Wilkerson’s book is an intriguing mix of inside movement history and a character study of a woman beset with contradictions. The daughter of a senior vice president in charge of the international division of advertising giant Young & Rubicam, she survived an upper-middle-class adolescence in New Canaan, Conn., “by elevating suffering to a quasi-spiritual level.” Years later, listening to Weatherman Bill Ayres extol guns before the Days of Rage in Chicago in 1969, she first thought it absurd, then succumbed to a “desire to sacrifice [herself] wholly for the cause. The purity of total dedication scraped away many of the complexities of life and promised ultimate gratification.” Besides, she wanted to be on the best team, “the most sacrificing, the most uncompromising. ...” But when she landed in Cook County Jail, the “leadership women” were bailed out immediately, while she, not being among them, languished for weeks, and wondered. Being accepted into Weatherman’s inner circle would elude her, despite her willingness to, as she writes, “manipulate [others] into adopting the organization’s current perspective ... in order to protect my own standing.”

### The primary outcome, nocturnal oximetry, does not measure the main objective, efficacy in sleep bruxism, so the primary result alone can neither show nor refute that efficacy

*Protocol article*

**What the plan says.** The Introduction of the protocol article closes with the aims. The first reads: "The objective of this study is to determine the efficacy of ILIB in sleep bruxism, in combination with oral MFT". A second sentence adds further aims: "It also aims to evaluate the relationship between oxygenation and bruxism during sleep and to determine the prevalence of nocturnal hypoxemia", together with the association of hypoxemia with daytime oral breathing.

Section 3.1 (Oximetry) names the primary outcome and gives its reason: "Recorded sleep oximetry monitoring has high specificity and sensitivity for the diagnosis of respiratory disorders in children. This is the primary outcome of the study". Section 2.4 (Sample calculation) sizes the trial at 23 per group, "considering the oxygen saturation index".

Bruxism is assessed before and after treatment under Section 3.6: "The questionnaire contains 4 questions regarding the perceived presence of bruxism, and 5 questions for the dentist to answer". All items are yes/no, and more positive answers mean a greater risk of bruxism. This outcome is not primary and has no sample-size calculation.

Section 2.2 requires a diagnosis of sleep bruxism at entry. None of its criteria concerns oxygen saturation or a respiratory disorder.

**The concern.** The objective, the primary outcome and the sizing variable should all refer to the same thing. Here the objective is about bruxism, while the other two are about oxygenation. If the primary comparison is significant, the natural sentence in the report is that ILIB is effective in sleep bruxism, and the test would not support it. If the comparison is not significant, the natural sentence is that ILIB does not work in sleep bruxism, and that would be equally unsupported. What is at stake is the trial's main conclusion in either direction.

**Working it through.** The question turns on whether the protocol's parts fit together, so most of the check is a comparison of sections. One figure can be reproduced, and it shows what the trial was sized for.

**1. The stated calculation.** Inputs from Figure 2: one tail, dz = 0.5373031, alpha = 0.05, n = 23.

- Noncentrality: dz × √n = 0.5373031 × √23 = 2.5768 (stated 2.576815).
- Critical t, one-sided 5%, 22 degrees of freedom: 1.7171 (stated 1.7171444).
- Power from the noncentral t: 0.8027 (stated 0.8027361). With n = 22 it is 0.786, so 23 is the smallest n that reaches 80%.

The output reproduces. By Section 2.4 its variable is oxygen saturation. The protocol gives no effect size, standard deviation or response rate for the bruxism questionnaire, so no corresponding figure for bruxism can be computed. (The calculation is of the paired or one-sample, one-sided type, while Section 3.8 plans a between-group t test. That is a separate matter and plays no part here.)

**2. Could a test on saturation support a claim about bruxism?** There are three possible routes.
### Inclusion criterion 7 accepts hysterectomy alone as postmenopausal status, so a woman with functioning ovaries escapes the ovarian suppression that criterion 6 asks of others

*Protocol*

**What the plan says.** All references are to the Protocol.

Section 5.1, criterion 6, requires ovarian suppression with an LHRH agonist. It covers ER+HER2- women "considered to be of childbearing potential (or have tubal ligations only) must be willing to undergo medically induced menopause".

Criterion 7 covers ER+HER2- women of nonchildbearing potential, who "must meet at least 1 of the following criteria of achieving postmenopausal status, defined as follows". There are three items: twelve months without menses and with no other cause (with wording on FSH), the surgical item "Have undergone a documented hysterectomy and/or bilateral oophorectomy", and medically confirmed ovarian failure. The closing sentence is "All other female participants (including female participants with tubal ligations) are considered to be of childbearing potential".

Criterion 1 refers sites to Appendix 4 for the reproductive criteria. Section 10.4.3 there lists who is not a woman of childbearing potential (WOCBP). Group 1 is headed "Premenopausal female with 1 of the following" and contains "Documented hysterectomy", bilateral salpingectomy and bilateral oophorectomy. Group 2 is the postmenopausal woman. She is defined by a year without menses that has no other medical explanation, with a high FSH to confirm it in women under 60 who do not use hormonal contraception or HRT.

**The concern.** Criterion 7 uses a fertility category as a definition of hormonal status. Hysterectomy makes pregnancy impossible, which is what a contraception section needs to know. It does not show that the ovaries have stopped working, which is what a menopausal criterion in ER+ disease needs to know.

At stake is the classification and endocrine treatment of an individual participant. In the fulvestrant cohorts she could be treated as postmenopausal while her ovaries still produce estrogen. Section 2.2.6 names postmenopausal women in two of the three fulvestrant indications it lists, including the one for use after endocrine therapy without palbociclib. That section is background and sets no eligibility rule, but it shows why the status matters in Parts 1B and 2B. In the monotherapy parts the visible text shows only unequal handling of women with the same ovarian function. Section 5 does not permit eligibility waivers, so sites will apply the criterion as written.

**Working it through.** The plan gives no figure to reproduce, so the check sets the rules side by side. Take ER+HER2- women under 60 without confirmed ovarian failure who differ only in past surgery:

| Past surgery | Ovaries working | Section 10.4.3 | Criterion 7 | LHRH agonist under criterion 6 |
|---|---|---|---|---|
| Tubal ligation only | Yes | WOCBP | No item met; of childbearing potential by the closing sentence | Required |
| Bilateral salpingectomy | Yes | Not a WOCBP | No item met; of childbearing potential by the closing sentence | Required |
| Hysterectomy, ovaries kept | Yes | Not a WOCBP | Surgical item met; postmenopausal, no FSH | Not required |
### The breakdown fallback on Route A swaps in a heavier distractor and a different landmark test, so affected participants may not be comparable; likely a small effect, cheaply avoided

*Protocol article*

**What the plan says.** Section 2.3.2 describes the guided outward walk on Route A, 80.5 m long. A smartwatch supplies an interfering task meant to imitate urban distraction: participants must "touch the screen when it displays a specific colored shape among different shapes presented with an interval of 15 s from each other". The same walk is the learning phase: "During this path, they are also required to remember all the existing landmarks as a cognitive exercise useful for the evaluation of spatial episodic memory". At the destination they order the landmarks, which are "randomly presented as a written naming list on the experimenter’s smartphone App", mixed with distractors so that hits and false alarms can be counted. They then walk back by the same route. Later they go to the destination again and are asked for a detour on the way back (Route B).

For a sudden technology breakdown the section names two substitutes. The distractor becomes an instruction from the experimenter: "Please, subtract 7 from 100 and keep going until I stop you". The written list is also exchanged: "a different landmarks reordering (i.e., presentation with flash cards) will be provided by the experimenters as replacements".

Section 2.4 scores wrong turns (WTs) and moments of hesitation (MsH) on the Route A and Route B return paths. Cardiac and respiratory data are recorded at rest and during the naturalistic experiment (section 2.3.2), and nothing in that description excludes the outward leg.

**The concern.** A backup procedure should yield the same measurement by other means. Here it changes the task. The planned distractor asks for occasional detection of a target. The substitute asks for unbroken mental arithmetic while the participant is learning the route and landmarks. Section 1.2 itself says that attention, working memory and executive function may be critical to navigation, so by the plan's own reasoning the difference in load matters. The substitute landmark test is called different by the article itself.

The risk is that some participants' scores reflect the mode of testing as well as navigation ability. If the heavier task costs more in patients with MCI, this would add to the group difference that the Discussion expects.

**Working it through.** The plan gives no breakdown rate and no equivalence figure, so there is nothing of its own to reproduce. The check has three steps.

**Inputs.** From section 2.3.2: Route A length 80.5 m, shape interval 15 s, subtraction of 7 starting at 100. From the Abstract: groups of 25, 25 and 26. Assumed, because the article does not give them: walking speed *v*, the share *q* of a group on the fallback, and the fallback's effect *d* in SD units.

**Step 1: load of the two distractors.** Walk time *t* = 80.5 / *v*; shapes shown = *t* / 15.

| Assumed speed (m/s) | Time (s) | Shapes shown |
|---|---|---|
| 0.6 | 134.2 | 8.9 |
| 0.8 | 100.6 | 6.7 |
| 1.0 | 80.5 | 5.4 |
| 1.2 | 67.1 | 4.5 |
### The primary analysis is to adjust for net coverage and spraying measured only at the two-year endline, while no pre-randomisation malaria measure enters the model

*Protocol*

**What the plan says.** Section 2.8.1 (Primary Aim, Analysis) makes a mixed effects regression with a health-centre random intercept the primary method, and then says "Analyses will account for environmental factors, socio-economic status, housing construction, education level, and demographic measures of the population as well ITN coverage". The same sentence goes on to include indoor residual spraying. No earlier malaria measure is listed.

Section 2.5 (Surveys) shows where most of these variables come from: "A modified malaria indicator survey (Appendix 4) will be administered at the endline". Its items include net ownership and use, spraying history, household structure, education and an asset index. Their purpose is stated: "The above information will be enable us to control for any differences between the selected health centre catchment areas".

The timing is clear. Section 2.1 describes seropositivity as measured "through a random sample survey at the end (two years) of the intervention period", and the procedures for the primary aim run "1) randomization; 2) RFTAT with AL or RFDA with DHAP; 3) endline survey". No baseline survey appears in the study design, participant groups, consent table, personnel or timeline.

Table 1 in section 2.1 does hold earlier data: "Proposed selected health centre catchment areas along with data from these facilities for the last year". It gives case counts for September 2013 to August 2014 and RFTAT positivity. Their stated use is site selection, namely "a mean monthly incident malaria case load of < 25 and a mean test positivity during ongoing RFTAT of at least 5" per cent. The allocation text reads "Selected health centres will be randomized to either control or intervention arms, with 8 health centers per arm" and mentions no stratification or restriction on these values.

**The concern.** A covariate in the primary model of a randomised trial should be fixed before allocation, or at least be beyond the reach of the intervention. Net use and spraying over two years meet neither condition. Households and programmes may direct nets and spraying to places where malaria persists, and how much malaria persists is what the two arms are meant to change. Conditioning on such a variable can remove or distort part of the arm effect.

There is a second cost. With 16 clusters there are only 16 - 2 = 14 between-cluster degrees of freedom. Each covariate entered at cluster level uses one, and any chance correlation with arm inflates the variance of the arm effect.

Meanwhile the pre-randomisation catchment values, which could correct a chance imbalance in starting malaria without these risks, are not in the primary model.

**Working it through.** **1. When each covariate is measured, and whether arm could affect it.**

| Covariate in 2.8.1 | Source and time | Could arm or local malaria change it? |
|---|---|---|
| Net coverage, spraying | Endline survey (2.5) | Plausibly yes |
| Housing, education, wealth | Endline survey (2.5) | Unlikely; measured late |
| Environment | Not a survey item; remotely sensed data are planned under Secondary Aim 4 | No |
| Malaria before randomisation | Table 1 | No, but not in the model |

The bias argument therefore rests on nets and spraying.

Looking for the saving grace in the townhouse bombing, Wilkerson insists that “even though our actions had been a failure, the intensity of our anger had at last been heard throughout the country. ... We were in way over our heads. ... But on this one thing, being a voice of outrage, we would be united until the war ended.” She thought of her conversation with Terry, about “growing into the role of being warriors. If we had just taken a little more time, I thought, if we had just slowed down.” “I had read Lenin,” she recalls, “who convinced me that we had to use whatever advantages we could in the fight for a better world. I knew that this reasoning had led to, or at least had not prevented, the hideous abuses of power carried out by Stalin. But, we knew better now, I thought. We would never do that.” But Terry, who was her lover, didn’t know if it took one stick of dynamite or 10 to blow down a door.